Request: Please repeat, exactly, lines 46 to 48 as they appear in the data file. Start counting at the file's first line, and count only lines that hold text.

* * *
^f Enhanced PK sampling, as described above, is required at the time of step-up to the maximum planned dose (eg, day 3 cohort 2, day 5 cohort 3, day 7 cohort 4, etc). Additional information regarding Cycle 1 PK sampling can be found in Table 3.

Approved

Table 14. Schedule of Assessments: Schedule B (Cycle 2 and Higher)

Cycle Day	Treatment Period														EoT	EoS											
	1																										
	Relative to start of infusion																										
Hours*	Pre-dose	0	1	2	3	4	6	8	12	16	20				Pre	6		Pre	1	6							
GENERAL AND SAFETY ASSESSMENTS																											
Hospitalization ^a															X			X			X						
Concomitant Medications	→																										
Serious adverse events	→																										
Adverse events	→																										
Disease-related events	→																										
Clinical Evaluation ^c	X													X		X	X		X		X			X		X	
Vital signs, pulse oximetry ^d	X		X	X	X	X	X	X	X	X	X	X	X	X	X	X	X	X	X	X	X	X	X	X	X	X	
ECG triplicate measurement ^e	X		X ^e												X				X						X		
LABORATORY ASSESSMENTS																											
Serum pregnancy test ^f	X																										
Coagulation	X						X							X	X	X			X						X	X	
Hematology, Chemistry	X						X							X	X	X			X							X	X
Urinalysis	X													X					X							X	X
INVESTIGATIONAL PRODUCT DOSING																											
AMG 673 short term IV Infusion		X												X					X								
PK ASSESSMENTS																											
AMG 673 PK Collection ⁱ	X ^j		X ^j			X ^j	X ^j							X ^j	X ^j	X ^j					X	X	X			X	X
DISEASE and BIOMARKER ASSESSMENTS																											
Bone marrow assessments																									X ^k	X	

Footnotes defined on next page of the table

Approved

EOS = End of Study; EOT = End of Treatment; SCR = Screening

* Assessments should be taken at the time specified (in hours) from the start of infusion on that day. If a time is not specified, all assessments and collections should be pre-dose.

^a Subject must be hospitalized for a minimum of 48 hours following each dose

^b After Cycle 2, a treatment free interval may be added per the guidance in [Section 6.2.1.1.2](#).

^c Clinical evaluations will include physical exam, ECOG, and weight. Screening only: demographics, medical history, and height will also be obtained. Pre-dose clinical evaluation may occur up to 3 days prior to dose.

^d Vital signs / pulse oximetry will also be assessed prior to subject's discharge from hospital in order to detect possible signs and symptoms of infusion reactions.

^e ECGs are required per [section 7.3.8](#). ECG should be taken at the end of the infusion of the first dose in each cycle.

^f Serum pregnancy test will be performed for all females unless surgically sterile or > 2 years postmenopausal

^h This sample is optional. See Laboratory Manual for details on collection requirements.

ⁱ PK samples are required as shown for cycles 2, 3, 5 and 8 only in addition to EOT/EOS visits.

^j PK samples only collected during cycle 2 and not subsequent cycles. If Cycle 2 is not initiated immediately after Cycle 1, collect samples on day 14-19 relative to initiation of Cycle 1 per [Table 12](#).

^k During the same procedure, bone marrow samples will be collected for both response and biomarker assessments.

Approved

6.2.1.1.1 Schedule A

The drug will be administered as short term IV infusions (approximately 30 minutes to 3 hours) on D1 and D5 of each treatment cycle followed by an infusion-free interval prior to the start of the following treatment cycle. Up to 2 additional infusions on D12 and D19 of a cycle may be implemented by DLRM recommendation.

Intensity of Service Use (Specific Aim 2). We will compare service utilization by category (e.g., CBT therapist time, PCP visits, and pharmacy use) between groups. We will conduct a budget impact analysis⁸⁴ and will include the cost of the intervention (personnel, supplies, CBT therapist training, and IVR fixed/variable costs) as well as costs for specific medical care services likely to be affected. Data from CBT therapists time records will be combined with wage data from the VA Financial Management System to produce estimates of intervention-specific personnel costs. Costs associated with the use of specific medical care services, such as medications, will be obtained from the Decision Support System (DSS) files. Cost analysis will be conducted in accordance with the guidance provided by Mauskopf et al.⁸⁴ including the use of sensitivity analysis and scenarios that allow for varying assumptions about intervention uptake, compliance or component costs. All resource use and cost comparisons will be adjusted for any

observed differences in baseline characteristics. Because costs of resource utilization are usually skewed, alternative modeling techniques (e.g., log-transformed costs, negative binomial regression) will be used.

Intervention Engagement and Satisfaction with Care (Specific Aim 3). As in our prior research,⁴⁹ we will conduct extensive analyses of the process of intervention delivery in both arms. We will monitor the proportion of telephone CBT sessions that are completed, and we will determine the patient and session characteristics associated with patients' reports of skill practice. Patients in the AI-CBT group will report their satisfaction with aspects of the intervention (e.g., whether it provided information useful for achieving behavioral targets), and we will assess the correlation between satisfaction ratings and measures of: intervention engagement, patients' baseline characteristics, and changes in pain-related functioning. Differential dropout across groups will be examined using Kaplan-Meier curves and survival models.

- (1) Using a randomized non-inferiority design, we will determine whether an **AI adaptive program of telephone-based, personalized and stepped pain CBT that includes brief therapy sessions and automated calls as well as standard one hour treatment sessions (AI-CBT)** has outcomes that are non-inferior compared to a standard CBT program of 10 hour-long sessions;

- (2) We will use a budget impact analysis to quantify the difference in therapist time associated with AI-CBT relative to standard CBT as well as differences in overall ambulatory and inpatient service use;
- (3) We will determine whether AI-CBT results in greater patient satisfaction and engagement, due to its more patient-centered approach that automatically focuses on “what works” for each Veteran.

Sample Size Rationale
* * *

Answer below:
observed differences in baseline characteristics. Because costs of resource utilization are usually skewed, alternative modeling techniques (e.g., log-transformed costs, negative binomial regression) will be used.

Intervention Engagement and Satisfaction with Care (Specific Aim 3). As in our prior research,⁴⁹ we will conduct extensive analyses of the process of intervention delivery in both arms. We will monitor the proportion of telephone CBT sessions that are completed, and we will determine the patient and session characteristics associated with patients' reports of skill practice. Patients in the AI-CBT group will report their satisfaction with aspects of the intervention (e.g., whether it provided information useful for achieving behavioral targets), and we will assess the correlation between satisfaction ratings and measures of: intervention engagement, patients' baseline characteristics, and changes in pain-related functioning. Differential dropout across groups will be examined using Kaplan-Meier curves and survival models.

- (1) Using a randomized non-inferiority design, we will determine whether an **AI adaptive program of telephone-based, personalized and stepped pain CBT that includes brief therapy sessions and automated calls as well as standard one hour treatment sessions (AI-CBT)** has outcomes that are non-inferior compared to a standard CBT program of 10 hour-long sessions;